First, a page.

Taking the podium Tuesday, Mayor John DeStefano said “I stand in awe” of the Sisters of Charity for all the work they’ve done. “These women are heroes,” he said. DeStefano said the hospital has been his family’s choice for three generations. His parents received their final care there, he said.
“Your race is not over,” he assured them. “Your healing work continues.”
The new institution will be the fourth largest in the nation, based on the number of beds, according to figures provided by Becker’s Hospital Review. Petrini said the number of beds tends to fluctuate, however, so the hospital is sticking with “one of the largest in the nation.” St. Raphael’s and Yale-New Haven will operate as one hospital under one provider number, he said. The two campuses are counted as one hospital—just like New York Presbyterian, which is considered the largest hospital in the U.S. with 2,200 beds at two campuses, Petrini said.
Laid-off St. Raphael’s employees were asked to sign an agreement in order to obtain the full amount of severance benefits. The agreement—a standard document in the industry, according to one experienced employment lawyer who reviewed it—limits their rights to speak publicly about the deal or to sue the hospital. Click here to read the document.
Employees who kept their jobs will become YNHH workers as of Wednesday morning.
That means Mary Iovino and Melissa Azukas (pictured), two nurses at St. Raphael’s, will have to start wearing YNHH’s uniform, royal blue scrubs.
Azukas, who’s worked at St. Raphael’s for six years, called the change “bittersweet.”
“It’s going to be sad,” she said, to lose the hospital’s identity.
Nearby at a Thai food cart, surgeon Gary Kaml said he has a new lab coat with the hospital’s new brand ready to don at midnight in case he gets called in to work. Other than that, he he said, “my practice for the most part will go unchanged.”
“I’ll keep cutting,” he said.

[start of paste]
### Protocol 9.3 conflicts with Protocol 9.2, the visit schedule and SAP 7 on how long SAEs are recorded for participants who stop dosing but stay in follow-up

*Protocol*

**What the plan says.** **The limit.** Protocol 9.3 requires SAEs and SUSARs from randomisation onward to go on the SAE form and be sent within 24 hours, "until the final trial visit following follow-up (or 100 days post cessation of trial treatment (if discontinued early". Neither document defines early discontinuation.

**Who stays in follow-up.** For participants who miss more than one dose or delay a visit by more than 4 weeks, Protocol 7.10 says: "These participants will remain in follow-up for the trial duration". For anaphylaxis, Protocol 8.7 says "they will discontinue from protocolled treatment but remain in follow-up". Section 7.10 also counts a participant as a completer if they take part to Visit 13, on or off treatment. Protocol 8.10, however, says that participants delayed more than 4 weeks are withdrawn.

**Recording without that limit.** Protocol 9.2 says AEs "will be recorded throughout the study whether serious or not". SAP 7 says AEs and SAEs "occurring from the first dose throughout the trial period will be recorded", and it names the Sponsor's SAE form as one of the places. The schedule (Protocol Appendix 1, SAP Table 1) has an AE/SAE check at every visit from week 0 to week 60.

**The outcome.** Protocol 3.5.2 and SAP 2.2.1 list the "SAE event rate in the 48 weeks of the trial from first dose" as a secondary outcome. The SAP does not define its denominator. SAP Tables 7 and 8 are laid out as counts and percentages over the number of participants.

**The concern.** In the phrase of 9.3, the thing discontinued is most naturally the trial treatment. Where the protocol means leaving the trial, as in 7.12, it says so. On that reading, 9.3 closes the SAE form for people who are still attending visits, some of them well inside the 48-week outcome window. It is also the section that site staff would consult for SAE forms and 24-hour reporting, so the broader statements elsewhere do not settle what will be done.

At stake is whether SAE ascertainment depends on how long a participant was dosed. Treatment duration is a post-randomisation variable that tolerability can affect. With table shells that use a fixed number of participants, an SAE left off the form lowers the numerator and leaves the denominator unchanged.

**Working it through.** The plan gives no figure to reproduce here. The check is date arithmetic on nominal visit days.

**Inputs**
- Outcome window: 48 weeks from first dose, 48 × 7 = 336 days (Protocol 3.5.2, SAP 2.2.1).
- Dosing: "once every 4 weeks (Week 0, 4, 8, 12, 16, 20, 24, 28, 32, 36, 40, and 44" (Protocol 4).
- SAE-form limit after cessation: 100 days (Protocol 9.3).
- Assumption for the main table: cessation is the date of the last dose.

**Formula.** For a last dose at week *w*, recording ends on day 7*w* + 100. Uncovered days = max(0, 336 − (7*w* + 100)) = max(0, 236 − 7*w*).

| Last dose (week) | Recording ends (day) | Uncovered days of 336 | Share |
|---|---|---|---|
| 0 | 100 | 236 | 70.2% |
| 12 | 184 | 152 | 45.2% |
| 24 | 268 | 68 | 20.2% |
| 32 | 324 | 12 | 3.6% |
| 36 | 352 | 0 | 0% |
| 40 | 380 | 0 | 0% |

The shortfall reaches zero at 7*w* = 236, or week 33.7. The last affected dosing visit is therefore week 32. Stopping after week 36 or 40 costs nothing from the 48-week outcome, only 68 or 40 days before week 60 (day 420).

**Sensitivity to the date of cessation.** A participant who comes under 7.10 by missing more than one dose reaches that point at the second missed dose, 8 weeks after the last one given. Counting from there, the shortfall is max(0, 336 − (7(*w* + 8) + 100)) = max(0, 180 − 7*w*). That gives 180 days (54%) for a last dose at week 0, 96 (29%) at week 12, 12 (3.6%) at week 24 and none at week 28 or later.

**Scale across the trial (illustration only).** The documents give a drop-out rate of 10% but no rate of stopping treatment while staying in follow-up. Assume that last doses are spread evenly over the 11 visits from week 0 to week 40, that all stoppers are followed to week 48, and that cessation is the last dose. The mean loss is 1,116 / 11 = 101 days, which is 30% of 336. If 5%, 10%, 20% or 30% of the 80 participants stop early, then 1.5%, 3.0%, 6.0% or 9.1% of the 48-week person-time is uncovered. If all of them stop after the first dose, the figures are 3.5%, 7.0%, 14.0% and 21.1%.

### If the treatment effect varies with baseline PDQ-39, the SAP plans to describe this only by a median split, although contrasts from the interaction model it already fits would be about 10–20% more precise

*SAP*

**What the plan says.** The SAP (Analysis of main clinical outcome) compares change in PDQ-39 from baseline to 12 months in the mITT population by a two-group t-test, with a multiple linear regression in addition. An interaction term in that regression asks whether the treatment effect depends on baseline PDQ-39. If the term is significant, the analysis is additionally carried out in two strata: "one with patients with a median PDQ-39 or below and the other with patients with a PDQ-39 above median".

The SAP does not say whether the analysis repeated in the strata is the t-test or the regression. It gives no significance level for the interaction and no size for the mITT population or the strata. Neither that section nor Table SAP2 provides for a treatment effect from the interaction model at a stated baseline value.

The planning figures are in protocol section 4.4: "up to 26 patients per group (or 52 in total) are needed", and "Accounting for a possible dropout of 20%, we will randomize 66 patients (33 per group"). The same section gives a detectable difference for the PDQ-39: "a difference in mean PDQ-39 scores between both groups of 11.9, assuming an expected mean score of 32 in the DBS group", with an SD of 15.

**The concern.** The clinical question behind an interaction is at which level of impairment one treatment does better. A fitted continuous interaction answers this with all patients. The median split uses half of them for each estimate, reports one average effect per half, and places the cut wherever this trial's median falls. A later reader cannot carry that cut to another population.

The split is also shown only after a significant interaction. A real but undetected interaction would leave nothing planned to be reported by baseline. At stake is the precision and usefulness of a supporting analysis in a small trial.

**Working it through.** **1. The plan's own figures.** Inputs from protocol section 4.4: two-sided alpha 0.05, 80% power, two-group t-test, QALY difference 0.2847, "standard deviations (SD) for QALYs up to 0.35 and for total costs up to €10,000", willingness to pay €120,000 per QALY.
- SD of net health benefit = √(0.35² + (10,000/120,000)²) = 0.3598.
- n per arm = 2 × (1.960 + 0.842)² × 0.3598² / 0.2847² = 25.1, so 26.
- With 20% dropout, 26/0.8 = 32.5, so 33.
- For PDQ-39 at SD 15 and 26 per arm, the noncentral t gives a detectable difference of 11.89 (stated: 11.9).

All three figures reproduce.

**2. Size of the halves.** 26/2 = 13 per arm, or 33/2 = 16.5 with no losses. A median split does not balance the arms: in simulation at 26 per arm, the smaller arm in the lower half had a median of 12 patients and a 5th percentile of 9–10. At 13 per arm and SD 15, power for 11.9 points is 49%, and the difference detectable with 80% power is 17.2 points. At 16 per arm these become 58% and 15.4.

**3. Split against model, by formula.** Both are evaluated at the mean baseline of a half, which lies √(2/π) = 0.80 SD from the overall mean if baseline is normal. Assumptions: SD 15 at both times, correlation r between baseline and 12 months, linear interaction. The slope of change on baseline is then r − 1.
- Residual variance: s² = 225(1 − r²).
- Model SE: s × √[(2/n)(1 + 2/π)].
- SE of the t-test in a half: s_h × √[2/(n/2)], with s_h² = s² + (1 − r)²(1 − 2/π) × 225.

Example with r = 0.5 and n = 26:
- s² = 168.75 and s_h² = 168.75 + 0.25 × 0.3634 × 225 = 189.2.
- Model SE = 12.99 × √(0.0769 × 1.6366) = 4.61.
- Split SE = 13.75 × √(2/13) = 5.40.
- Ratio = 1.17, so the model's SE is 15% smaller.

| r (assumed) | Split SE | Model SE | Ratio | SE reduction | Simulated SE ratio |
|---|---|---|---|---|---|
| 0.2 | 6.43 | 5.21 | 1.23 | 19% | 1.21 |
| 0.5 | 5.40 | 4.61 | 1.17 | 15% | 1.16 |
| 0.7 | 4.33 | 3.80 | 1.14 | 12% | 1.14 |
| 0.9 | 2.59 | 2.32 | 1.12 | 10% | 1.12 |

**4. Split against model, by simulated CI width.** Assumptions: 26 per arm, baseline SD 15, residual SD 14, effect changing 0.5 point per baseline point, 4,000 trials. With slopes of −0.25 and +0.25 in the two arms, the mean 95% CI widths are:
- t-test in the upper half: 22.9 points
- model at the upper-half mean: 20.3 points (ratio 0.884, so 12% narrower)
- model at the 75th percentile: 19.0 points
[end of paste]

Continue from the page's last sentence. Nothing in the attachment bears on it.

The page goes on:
“Just because you change the name out front, doesn’t mean you change the quality of care,” he assured.
“I know people who were laid off, and they were good people,” he said. “I’m sorry to see them go.” But he said those cuts came for a good reason—to reduce costs in effort to adjust to declining reimbursements from the federal and state government.
Eventually, the hospital plans to move St. Raphael’s major trauma treatment to YNHH; that means major trauma victims in ambulances will be sent to YNHH instead of St. Ray’s. YNHH spokesman Rob Hutchison said that shift won’t take place until next year.
In the short term, Hutchison said, the hospital is focusing on making sure employees get paid and that the “supply chain isn’t disrupted.”
Sign Of The Times
Ahead of the takeover, doctors in residency at St. Raphael’s gathered Tuesday at 1 p.m. for a group photo under the front entrance sign. That sign, which now reads “Hospital of Saint Raphael,” will change to read “Yale-New Haven Hospital,” according to St. Raphael vice-president of corporate affairs, Cindy Von Beren. Beren said the rest of the title—“Saint Raphael Campus”—won’t fit on that particular sign.
Internal medicine residents Lena Wu and Chizoba Ugwummadu (pictured) reviewed the photos after their group shot.
“We don’t have a clear picture” of how the takeover will affect the residency, Wu said Tuesday.
All the residents will become part of YNHH’s residency program, Peter Herbert, chief medical officer at YNHH, clarified after the press event.
He said residents have met the news “with mixed emotions,” because “they love St. Ray’s so much.”
A 26-year-old radiology technician said he welcomes the takeover. “It’ll bring more financial stability to the institution,” he said.
He cited one drawback: A loss of extra work. He currently works 40 hours, for $24 to $26 per hour, at St. Raphael’s. In effort to grab extra money to save up to buy a condo, he had been looking for per diem work at YNHH. However, after the takeover, he’ll already be a YNHH employee. The hospital would have to pay him overtime pay to do the work, so he predicted he wouldn’t land the work after all.